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Don't give diaspora a vote - they don't live with the consequences


Enda Kenny proposes allowing the diaspora to vote in the presidential election. Photo: Tom Burke

Enda Kenny proposes allowing the diaspora to vote in the presidential election. Photo: Tom Burke

Enda Kenny proposes allowing the diaspora to vote in the presidential election. Photo: Tom Burke

Having virtually destroyed local government, Enda Kenny now wants to extend his version of democracy by giving the vote on the presidency to the diaspora.

The issue has been reported as if a) it is a good thing and b) that it has widespread support. Yes, in public discourse, many politicians advocate it and the media do champion it.

However, I do not support the notion of prolonged voting rights for people who do not live here in this State.

I believe that you should live with the consequences of your vote. Dáil Éireann is not a debating society, it is the decision-making parliament of this State. The President is an integral part of our parliamentary process.

Those of us who live here and vote, live with the consequences of the collective vote of the people of the State.

That State consists of 26 counties of the island of Ireland. Whether people agree with the existence of that State or not is largely irrelevant - it is the factual State.

The State is not the nation.

There are many Irish people in many other parts of the world - including on the island of Ireland - who do not live in this State.

However, when asking people to vote in elections, we are electing members to the parliament - not the nation.

Latest estimates available show there are approximately one million Irish-born people living outside the Republic and (conservatively) a further three million approximately entitled to Irish passports.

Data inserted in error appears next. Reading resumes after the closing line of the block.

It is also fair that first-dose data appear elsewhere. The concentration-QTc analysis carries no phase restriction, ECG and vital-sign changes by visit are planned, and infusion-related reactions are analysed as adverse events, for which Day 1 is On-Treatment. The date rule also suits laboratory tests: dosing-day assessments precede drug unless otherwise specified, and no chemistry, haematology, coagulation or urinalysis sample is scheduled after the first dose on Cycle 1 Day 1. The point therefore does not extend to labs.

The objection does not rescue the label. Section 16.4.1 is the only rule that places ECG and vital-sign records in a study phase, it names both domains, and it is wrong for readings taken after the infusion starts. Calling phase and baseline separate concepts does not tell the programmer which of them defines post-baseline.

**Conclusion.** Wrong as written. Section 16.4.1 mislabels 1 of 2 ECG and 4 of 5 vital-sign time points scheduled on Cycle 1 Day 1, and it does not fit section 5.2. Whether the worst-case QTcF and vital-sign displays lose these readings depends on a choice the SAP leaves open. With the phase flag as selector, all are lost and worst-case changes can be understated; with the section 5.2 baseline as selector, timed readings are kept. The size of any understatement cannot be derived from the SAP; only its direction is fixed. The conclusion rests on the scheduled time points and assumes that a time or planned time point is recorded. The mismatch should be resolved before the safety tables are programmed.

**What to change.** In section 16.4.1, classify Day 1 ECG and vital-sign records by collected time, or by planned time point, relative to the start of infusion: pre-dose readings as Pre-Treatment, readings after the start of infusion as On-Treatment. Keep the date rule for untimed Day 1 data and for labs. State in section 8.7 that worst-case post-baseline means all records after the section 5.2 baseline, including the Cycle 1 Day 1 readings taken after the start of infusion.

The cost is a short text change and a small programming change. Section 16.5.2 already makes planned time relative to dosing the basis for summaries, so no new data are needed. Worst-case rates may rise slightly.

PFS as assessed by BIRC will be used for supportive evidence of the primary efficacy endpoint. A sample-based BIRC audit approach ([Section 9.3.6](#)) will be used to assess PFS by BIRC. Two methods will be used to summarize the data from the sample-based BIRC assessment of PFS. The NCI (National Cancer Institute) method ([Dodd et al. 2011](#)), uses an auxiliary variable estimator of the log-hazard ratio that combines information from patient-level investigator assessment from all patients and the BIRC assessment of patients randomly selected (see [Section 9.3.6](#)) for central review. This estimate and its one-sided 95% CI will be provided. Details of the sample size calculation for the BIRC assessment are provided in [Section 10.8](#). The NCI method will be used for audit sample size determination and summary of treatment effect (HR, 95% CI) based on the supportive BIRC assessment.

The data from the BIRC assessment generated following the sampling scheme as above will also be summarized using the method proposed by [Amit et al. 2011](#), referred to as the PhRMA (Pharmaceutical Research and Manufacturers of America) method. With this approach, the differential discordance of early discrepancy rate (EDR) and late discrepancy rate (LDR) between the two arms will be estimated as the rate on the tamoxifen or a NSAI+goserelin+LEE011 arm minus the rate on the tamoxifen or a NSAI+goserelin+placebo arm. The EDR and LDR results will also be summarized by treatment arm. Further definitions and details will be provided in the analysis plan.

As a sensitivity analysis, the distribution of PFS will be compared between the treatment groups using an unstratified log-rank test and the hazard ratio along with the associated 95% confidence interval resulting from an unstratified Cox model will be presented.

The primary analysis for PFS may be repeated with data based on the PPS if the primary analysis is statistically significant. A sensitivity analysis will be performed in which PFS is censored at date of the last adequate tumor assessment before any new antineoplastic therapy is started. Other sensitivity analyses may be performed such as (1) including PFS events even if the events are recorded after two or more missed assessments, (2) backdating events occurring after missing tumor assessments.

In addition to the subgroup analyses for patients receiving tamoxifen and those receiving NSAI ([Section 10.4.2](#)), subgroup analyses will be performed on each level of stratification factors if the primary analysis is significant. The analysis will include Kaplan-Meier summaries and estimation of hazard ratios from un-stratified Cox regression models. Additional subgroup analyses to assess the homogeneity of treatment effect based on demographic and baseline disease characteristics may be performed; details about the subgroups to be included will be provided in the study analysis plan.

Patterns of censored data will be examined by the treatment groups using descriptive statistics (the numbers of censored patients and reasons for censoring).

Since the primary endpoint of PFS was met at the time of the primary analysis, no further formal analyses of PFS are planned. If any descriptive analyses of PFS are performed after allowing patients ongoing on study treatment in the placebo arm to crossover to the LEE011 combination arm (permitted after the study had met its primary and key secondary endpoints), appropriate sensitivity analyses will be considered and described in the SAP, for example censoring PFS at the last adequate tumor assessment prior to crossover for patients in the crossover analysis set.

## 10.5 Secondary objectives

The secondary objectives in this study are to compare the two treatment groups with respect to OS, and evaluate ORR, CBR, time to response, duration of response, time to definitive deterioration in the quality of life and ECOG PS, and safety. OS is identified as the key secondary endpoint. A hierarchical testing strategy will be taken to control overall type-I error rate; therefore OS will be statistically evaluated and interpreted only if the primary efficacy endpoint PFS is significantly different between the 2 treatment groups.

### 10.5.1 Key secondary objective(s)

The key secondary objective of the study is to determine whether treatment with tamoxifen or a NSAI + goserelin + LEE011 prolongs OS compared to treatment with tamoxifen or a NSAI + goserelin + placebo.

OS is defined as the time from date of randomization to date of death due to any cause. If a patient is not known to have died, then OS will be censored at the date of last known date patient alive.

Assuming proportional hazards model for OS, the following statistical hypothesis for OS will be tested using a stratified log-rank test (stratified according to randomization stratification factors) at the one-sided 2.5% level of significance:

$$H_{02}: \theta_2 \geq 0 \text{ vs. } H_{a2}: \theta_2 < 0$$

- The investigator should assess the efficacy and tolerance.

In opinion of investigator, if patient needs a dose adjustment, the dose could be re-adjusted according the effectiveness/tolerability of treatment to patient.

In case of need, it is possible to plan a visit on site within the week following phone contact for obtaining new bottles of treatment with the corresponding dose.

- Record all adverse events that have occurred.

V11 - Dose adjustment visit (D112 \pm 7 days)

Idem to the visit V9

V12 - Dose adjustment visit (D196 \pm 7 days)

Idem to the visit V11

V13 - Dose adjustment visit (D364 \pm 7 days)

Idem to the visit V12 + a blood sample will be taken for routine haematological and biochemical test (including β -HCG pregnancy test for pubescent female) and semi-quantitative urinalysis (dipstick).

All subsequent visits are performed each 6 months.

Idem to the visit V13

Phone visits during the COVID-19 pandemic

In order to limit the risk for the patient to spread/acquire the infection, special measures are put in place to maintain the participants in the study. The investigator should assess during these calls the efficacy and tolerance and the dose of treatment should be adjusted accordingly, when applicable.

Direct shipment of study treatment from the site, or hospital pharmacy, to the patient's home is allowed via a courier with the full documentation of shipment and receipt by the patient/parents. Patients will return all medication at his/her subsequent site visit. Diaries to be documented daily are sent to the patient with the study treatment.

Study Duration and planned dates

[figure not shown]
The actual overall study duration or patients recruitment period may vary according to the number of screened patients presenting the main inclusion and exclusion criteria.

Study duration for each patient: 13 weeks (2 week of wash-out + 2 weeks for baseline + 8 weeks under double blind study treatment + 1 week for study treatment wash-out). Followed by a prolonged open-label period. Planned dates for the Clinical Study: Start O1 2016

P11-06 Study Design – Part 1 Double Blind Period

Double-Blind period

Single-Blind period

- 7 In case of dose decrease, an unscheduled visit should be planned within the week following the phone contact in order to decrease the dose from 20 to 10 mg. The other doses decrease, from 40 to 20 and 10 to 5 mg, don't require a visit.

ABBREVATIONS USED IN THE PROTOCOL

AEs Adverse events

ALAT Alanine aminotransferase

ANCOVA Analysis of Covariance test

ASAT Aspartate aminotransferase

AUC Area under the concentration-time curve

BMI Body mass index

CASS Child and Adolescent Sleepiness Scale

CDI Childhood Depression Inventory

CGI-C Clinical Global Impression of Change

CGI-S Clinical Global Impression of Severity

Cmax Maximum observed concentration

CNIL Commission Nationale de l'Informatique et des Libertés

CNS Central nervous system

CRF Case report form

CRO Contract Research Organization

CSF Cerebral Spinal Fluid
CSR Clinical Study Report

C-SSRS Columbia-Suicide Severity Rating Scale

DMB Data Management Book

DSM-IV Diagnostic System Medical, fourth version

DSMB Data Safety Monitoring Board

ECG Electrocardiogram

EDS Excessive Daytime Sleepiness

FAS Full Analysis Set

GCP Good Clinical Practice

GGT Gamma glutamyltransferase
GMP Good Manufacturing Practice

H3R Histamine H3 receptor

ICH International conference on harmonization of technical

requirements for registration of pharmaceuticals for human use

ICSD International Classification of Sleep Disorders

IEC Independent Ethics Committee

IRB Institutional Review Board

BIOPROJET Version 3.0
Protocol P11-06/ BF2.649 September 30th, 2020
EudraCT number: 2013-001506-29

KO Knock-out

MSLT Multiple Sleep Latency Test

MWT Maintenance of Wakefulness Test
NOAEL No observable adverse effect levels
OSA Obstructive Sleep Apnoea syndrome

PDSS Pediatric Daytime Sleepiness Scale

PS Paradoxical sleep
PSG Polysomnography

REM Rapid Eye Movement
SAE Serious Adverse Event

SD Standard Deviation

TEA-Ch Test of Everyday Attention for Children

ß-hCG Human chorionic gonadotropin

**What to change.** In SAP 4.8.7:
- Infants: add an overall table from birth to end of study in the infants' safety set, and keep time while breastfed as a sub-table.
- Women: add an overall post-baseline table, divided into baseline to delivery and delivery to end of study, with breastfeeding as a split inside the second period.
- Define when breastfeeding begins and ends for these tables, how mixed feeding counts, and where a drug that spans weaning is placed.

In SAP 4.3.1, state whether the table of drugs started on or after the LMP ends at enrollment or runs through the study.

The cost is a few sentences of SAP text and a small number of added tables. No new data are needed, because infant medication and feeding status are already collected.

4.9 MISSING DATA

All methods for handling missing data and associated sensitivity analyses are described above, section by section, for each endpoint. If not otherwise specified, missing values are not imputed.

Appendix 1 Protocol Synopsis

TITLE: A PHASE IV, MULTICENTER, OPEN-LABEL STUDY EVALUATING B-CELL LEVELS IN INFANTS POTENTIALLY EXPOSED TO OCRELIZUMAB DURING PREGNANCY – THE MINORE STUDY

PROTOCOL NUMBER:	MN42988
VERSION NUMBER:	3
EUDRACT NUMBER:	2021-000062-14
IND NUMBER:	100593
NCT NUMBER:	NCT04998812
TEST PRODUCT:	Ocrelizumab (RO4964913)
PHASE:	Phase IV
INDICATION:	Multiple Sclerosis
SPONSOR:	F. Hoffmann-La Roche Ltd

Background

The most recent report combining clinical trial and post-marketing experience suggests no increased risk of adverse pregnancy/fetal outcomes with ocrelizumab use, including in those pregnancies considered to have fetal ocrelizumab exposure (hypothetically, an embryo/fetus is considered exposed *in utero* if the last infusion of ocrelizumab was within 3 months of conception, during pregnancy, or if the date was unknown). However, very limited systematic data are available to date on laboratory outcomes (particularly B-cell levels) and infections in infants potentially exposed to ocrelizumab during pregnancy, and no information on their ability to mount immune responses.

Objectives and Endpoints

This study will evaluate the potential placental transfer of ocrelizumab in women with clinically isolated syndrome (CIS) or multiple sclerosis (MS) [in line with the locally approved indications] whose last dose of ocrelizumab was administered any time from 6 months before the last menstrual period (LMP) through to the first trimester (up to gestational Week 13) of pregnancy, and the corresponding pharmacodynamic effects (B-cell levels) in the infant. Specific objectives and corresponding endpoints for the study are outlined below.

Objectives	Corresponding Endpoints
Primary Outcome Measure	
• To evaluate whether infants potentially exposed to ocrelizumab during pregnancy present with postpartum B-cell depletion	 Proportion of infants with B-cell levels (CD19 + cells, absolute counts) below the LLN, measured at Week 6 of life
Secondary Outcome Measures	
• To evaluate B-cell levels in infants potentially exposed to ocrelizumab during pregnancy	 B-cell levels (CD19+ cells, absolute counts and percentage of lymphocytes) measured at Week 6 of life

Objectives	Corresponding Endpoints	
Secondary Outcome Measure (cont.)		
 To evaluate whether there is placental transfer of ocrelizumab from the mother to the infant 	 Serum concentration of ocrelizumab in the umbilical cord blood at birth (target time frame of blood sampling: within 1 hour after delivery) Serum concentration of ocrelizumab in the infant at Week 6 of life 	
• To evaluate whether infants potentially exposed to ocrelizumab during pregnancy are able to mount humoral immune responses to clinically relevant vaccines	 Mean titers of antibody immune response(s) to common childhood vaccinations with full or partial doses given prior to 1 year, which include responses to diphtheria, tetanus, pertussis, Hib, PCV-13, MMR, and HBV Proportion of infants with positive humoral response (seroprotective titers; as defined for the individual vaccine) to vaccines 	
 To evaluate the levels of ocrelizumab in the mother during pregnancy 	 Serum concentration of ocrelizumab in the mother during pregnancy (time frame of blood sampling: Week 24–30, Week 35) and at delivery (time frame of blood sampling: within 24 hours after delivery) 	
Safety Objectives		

Given that the electorate here in the State is about three-and-a-half million, allowing those living outside the State a vote would be a seriously disproportionate segment of the electorate.

I very much believe in the democratic process.

I believe in the right of immigrants of reasonable duration to have a vote in the State in which they live and believe that the truly democratic stance would be for Ireland to actively campaign for all people to have voting rights wherever they live.

Now that would be democratic.

Dermot Lacey

Donnybrook, Dublin 4

Extending franchise will help SF

As one who left Ireland with my wife and children in 1987, I find puerile the latest proposal from Enda Kenny on a referendum allowing people living outside of the Republic of Ireland to vote in a presidential election.

It's not just an insult to anyone's intelligence but proof, if it was ever needed, of his absolute lack of nous.

For example, since 1922 Sinn Féin has fostered a strong relationship with innumerable people of Irish descent across the US.

Allowing residents of Northern Ireland to vote in presidential election, along with international residents, could hand a Sinn Féin candidate the office of the president of Ireland permanently.

I, for one, am beginning to despair that there is even one person with an ounce of common sense in the entire Fine Gael party - all they appear to mouth is pure and utter tosh on a minute-by-minute basis.

Declan Foley

Berwick, Australia